Hello,

We noticed you're browsing in private or incognito mode.

To continue reading this article, please exit incognito mode or log in.

Not an Insider? Subscribe now for unlimited access to online articles.

Katherine Bourzac

A View from Katherine Bourzac

X-Rays Made with Scotch Tape

Unwinding Scotch tape produces enough radiation to image a human finger.

  • October 23, 2008

When you bite down on wintergreen-flavored LifeSavers candies in the dark, they glow. The production of light by some materials when under friction or pressure, a phenomenon called triboluminescence, has been known for centuries, mostly as a novelty. Now researchers have shown that rapidly unwinding a roll of Scotch tape inside a vacuum generates not only visible light but also enough x-rays to image a human finger. Led by physicist Seth Putterman at the University of California, Los Angeles (UCLA), the researchers are now developing what they hope will be a cheap, simple source of x-rays for clinical imaging.

Credit: Juan Escobar and Carlos Camara

According to the UCLA work, published in the journal Nature this week, unpeeling Scotch tape at a speed of three centimeters per second produces large numbers of x-rays. However, Carlos Camara, a postdoc in Putterman’s lab, says that there’s no need to worry about exposure while wrapping your holiday gifts: the high-energy radiation is only produced when the tape is peeled under vacuum conditions.

Below, you can watch Camara, Putterman, and UCLA postdoc Juan Escobar demonstrate the Scotch-tape imaging technique, capturing a picture of Escobar’s finger on a dental x-ray film. The images don’t have the same quality as clinical x-ray images: “They’re taken with Scotch tape, so there’s room for improvement,” says Camara.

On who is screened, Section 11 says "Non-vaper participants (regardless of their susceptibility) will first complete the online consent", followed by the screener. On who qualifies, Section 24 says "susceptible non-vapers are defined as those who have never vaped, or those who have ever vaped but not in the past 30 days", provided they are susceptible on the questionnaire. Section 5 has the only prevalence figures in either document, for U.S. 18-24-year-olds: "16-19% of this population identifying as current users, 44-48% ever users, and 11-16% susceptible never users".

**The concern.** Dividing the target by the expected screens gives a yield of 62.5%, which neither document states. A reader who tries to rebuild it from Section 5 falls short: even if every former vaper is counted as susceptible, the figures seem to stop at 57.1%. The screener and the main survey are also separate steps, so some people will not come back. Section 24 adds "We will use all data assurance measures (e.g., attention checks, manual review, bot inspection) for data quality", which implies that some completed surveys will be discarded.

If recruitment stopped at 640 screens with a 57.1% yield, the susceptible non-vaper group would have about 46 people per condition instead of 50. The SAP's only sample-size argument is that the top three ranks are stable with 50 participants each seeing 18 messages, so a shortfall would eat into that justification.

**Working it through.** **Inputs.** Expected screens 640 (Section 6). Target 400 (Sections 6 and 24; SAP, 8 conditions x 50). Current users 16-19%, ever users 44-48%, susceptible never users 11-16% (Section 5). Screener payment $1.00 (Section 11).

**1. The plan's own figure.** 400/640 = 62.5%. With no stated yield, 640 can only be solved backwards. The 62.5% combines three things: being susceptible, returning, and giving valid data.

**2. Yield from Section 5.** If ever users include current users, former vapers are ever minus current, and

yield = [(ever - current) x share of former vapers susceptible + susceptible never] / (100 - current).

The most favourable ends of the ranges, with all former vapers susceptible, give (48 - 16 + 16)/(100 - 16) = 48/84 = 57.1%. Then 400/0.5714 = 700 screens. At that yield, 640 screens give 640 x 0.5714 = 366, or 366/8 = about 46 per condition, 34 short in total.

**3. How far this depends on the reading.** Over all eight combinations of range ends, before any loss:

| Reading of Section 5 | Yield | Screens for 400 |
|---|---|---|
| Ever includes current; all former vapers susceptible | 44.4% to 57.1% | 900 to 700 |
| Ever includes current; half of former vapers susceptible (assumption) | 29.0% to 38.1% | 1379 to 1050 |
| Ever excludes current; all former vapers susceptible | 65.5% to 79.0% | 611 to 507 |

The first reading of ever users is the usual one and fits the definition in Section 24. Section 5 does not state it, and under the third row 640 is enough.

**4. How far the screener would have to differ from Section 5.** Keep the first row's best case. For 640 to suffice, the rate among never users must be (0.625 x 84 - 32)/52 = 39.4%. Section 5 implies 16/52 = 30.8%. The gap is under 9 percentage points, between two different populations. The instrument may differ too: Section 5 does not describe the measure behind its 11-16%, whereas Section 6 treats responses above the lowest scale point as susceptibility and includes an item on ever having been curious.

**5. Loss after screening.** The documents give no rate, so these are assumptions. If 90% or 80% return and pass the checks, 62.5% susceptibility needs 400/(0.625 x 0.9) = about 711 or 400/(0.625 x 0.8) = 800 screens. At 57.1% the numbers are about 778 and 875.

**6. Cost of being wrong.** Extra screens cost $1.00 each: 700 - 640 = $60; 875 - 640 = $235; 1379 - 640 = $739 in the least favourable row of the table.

The UCLA researchers used the Scotch tape to prove that triboluminescence can be harnessed for x-ray imaging. Their ultimate imaging device, Camara predicts, won’t use the adhesive. Having applied for several patents, the UCLA researchers are not yet ready to divulge just what triboluminescent material they’ll use. Perhaps Wint-O-Green mints?

Video credit: Nature
You can view the full video here.

Cut off? Read unlimited articles today.

Become an Insider
Already an Insider? Log in.
Want more award-winning journalism? Subscribe to Insider Plus.
  • Insider Plus {! insider.prices.plus !}*

    {! insider.display.menuOptionsLabel !}

    Everything included in Insider Basic, plus the digital magazine, extensive archive, ad-free web experience, and discounts to partner offerings and MIT Technology Review events.

    See details+

    Print + Digital Magazine (6 bi-monthly issues)

    Unlimited online access including all articles, multimedia, and more

    The Download newsletter with top tech stories delivered daily to your inbox

    Technology Review PDF magazine archive, including articles, images, and covers dating back to 1899

    10% Discount to MIT Technology Review events and MIT Press

    Ad-free website experience

/3
You've read of three free articles this month. for unlimited online access. You've read of three free articles this month. for unlimited online access. This is your last free article this month. for unlimited online access. You've read all your free articles this month. for unlimited online access. You've read of three free articles this month. for more, or for unlimited online access. for two more free articles, or for unlimited online access.